Certainly damaged but you’d be unlikely to get any compensation. You’d have to prove the engine was in good shape prior and with 220k on it, that could be a tough sell. Likely, it was skirting the edge and just got pushed off the cliff by the plug incident.

Here’s what I would do- ask your mechanic what it might cost to install a used engine in your van. Use that information to gauge if you want to fix what you have or dive into the relative unknown…


#11

It depends on what seal(s) is diagnosed leaking and if the PCV system has been checked. But w/220 K miles, and the car was driven more than just a few minutes with little to no oil, if you require a reliable drive going forward, I think it is a good idea to secure another vehicle.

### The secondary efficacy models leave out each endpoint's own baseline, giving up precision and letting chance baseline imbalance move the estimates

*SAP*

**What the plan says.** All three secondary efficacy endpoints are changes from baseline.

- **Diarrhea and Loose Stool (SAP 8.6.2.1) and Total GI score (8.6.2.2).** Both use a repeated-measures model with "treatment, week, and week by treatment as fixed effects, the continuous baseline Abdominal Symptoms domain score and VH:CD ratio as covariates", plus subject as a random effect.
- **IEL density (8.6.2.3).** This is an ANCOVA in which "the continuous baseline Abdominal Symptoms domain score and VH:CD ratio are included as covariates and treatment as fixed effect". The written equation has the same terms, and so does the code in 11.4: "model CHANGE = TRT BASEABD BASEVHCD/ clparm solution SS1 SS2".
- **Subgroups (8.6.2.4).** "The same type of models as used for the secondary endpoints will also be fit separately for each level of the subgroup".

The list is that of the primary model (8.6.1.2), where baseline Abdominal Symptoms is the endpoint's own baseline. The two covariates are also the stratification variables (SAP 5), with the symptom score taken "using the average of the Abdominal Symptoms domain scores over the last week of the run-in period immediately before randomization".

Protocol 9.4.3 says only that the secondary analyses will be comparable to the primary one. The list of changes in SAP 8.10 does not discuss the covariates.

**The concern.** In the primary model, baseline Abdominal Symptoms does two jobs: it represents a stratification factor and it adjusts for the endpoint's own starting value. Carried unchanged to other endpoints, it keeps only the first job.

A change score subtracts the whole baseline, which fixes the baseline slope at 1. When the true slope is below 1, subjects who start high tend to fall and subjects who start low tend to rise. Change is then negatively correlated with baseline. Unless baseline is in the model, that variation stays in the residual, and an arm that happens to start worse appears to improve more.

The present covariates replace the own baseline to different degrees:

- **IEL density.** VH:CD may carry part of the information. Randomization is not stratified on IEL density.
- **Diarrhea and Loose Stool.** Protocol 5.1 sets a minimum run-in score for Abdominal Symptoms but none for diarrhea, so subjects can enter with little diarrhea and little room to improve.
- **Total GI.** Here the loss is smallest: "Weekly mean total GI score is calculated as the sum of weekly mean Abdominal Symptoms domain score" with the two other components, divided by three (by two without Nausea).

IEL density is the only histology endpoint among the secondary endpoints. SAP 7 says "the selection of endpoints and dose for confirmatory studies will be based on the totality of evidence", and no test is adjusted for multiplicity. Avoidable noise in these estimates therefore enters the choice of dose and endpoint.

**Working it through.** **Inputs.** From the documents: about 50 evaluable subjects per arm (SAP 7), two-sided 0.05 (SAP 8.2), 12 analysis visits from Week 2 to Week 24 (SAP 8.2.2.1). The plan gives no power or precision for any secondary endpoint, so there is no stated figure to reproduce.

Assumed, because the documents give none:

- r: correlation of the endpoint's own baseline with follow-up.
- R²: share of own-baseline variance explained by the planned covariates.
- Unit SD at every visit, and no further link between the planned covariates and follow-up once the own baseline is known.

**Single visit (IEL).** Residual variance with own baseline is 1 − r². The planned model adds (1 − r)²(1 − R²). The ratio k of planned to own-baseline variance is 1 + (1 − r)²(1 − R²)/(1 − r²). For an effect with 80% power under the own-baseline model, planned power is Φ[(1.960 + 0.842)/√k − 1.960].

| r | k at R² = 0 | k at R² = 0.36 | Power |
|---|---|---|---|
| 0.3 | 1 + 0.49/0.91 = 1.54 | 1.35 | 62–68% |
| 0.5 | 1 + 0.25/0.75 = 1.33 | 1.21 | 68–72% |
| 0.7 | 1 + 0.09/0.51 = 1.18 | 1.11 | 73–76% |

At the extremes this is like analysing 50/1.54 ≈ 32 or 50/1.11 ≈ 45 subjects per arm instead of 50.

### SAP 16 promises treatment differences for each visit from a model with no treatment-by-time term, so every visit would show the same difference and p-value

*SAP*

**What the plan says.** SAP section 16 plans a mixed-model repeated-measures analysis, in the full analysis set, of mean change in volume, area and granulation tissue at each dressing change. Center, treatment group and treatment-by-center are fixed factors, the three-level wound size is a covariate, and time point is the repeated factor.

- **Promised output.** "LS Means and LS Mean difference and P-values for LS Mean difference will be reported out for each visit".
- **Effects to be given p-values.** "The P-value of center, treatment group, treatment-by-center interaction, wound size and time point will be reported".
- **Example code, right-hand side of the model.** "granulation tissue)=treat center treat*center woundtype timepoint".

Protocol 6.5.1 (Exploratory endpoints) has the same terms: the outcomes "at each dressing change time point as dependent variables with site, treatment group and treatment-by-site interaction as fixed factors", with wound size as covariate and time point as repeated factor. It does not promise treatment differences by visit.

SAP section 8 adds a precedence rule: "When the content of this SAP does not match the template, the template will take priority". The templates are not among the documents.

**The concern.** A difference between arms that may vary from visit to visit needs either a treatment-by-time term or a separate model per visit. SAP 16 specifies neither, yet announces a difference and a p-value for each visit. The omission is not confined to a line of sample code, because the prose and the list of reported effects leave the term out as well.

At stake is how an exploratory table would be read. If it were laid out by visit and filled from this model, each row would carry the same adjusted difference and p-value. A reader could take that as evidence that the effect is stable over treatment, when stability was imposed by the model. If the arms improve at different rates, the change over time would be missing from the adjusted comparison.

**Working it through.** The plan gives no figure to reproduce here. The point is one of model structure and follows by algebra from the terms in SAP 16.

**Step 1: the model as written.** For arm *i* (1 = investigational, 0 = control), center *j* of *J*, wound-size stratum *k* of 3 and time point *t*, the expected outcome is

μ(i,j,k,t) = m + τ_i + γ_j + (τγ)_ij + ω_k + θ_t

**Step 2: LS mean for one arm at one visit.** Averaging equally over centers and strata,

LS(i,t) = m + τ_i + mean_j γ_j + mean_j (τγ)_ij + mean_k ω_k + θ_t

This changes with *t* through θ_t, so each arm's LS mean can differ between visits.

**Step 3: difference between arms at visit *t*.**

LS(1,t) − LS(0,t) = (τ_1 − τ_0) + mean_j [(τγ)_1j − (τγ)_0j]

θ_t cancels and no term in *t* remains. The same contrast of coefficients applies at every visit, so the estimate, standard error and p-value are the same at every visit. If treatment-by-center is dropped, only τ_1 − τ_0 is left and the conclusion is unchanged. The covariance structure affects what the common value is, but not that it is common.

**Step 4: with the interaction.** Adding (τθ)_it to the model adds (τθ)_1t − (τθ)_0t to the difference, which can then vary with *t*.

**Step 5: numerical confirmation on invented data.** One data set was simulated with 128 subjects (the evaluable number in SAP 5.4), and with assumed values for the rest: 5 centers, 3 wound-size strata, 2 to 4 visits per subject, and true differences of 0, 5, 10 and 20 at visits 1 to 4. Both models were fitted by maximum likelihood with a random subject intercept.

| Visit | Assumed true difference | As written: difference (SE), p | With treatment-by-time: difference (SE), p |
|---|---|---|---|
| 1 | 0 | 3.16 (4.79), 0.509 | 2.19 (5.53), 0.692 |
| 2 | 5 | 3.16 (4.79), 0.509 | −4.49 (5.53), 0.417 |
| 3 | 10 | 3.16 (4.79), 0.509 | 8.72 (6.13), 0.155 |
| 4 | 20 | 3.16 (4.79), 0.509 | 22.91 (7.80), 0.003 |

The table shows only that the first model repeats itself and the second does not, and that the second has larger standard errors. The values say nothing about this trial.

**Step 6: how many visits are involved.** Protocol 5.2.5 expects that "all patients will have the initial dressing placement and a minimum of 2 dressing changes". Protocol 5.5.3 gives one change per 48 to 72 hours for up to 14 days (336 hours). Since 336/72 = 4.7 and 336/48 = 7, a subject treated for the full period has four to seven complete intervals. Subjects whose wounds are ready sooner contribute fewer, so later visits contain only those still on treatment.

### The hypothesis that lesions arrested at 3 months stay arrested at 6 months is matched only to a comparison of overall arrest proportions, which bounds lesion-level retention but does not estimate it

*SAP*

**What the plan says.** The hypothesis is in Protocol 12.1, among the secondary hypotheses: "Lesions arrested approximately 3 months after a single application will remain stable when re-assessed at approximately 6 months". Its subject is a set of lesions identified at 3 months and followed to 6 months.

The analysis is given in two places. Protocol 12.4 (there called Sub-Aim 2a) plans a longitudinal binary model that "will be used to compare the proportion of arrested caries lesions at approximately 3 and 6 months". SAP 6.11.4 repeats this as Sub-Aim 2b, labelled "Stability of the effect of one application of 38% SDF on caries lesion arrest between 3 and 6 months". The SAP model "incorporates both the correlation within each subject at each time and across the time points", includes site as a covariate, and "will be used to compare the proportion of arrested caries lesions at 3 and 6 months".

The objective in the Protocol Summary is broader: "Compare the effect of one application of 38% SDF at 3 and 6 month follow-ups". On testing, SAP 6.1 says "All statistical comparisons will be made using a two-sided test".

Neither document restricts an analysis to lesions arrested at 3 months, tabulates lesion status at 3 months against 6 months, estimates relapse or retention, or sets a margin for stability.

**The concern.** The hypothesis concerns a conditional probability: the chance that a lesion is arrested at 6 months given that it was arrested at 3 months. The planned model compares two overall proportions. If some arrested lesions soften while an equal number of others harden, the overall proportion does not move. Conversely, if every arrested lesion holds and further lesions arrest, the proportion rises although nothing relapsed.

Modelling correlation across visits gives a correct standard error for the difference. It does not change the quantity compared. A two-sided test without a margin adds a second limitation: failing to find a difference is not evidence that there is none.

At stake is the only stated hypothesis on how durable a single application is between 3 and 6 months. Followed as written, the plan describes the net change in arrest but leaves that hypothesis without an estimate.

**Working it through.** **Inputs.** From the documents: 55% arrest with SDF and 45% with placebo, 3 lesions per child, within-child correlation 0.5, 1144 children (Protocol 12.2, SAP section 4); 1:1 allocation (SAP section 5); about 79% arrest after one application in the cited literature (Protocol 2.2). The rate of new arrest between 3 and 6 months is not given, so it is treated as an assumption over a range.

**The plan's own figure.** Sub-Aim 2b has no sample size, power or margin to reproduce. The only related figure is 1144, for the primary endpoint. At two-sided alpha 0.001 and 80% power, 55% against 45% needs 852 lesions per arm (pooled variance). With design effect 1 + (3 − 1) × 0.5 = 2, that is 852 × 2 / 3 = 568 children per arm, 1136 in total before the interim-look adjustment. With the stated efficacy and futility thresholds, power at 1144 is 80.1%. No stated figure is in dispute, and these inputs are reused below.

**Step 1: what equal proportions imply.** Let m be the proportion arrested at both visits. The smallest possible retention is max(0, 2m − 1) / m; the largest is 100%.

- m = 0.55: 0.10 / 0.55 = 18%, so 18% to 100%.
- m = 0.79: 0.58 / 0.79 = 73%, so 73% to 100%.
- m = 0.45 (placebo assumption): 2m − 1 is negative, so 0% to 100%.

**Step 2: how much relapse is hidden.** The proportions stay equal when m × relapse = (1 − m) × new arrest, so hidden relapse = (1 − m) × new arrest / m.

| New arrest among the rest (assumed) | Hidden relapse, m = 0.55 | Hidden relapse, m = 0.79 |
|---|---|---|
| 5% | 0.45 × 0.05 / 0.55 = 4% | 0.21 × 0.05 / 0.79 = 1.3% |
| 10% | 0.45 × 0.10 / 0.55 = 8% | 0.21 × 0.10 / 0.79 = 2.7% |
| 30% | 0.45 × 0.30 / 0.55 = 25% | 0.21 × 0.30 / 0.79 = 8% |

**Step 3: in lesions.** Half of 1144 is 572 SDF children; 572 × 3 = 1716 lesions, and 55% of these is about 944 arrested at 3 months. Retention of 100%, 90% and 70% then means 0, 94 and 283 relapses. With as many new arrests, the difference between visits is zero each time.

I expect the oil plug falling out did in fact damage the engine, and it is likely that damage is related to the new oil leaks. Here’s the problem. A 2000 Sienna with 220K miles wouldn’t command much on the used car market. So even if you could prove the damage was due to the drain plug falling out and that it fell out b/c of an improper servicing, it seems to me it’s a losing deal to present this case in court. Even if you won, for the amount you’d get, it wouldn’t be worth your time. You’d be money ahead simply asking for some compensation from that shop, and hoping they might cough up a couple hundred dollars. Doesn’t hurt to ask. & maybe someone there would purchase the car from you, for spare parts, customer good will, etc.